After informing her colleague that her husband had chosen to stay at home and look after their son, Charlotte was asked “but however will your poor husband cope?”
Charlotte also makes the point that “…it’s not just women with children who get judged, women who choose not to have children also get judged”, and these women are labelled as being “too focused” on their career and “selfish” and considered to value work above having a family. “We’re damned if we do and damned if we don’t.
Finding a Voice
While it’s clear that Charlotte now feels comfortable flagging issues around gender balance in science, she notes that for years she has “often kept quiet and not spoken up” when in junior roles or when she felt that being labelled as outspoken could damage her career. “I absolutely understand why women…feel like they are not able to speak up when they see unfairness…I felt powerless to do anything in multiple situations”.
“Try and find allies, find strength in numbers, and in the senior people around you”, Charlotte advises those struggling to feel at ease with speaking up about gender imbalance. Charlotte noted that her PhD supervisor was “much more vocal about the importance of women in science than I ever managed to be…so there are ways that don’t involve you personally having to say something”. However, Charlotte encourages more junior scientists not to stay silent and to share their feelings about gender issues, as it is likely that others will agree.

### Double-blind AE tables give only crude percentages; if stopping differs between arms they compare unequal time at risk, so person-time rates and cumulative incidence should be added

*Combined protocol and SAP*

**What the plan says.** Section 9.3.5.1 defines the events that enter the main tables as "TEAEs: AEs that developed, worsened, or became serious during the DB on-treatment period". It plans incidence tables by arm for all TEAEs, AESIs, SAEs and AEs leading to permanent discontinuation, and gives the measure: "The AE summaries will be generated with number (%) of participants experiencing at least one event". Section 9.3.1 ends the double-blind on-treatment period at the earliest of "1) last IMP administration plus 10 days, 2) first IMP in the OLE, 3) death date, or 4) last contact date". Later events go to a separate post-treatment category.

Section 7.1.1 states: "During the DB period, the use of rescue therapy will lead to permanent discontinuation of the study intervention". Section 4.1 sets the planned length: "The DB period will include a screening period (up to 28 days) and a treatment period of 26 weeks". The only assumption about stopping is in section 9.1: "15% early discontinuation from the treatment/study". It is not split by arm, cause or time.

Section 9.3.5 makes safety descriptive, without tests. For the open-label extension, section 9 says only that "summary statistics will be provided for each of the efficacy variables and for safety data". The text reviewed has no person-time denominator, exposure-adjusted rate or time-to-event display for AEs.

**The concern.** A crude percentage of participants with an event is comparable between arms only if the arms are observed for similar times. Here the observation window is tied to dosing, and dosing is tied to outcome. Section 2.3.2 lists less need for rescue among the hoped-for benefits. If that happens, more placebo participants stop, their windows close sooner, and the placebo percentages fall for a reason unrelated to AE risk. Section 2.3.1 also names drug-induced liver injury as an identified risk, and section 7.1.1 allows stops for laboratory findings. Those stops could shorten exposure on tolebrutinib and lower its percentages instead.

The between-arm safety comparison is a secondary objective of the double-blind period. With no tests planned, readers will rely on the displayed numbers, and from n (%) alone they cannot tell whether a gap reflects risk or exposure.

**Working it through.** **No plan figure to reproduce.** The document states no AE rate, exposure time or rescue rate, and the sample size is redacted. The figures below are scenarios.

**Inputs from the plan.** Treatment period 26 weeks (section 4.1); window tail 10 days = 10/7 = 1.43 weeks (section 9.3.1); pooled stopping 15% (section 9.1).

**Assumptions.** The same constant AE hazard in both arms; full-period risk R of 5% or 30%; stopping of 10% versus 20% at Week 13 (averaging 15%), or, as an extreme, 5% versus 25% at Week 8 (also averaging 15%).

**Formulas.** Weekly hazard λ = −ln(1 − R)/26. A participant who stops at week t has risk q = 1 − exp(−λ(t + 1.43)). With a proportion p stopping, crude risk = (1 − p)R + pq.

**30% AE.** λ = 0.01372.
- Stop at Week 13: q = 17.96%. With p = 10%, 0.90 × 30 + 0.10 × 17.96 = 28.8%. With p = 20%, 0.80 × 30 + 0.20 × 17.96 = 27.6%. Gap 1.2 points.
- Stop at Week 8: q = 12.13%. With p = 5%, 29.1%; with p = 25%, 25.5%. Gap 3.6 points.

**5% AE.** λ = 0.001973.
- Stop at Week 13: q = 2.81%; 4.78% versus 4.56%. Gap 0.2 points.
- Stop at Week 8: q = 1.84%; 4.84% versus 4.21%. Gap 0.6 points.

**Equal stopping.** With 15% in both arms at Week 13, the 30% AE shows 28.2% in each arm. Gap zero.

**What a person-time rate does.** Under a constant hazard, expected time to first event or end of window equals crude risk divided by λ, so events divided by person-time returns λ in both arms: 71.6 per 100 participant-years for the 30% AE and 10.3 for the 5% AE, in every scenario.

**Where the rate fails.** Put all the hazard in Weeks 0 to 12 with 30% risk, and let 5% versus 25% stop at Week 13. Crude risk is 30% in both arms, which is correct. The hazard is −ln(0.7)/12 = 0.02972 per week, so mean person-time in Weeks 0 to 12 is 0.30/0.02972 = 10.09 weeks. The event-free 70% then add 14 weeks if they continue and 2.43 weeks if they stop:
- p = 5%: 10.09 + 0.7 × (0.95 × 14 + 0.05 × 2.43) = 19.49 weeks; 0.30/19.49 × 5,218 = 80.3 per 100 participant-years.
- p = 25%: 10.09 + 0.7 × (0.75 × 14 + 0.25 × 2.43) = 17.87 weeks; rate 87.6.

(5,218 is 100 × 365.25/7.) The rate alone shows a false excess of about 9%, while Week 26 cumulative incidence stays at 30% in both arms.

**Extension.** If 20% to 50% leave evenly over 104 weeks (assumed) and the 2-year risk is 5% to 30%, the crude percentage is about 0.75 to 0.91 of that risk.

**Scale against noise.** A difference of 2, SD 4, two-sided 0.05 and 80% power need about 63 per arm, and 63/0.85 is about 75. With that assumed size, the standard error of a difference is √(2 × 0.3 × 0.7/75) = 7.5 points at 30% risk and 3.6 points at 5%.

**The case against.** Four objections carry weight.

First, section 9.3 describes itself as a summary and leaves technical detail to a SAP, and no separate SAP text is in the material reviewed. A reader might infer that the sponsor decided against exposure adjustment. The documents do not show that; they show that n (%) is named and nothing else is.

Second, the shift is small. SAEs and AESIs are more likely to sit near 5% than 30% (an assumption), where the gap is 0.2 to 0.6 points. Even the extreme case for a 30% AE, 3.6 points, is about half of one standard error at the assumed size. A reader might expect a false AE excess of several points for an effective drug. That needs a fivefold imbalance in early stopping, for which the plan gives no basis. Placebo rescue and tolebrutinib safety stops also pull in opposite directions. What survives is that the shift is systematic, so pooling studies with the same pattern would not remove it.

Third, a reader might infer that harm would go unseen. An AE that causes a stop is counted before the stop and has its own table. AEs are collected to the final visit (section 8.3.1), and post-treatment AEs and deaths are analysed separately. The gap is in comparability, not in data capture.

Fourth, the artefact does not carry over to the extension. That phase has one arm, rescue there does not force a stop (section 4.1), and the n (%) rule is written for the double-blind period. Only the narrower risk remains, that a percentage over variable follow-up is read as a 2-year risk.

“Equality and diversity in science is not a ‘women’s problem’…the moment we allow it to be made into a ‘women’s problem’…then it stops it being taken as seriously as we need it to be.”
A Word of Advice
Delving into Charlotte’s story gave us the opportunity to hear an inspiring yet honest account of a successful woman’s career journey in science. On the surface, one could assume it was a clear, straightforward path to where she is today — however we learnt that her true story is far more relatable.
“All too often advice is given and people make their careers sound like a meteoric rise from A to B without any hiccups along the way…my career was absolutely not like that, there were set backs on the work and the home side at different times throughout. But stay true to what you value because nothing is more important…and if you really want to do it, go for it.”
Dr Charlotte Summers
Dr Charlotte Summers is a University of Cambridge Professor of Intensive Care Medicine, who co-leads the Peri-operative, Acute, Critical Care and Emergency medicine (PACE) Section of the Department of Medicine and is the Clinical School’s Director of Clinical Academic Training. She is a member of the UK-COVID Therapeutic Advisory Panel and Chief Investigator of HEAL-COVID, the national Urgent Public Health platform clinical trial that aims to find drug therapies to improve the longer-term clinical outcomes of people who were hospitalised with COVID-19.
About Women in COG
The COG-UK consortium has over 500 members with a range of scientific and business expertise in genomics, bioinformatics, operations clinical science and public health. Women in COG is a supportive network to share experience and knowledge and to promote science careers in women and girls.
This was an event in our series of monthly lunchtime Women in COG events and everyone (regardless of gender) is welcome to attend. The events will feature a conversation with a guest or consortium member followed by an informal Q&A.
Check out our past and upcoming Women in COG events.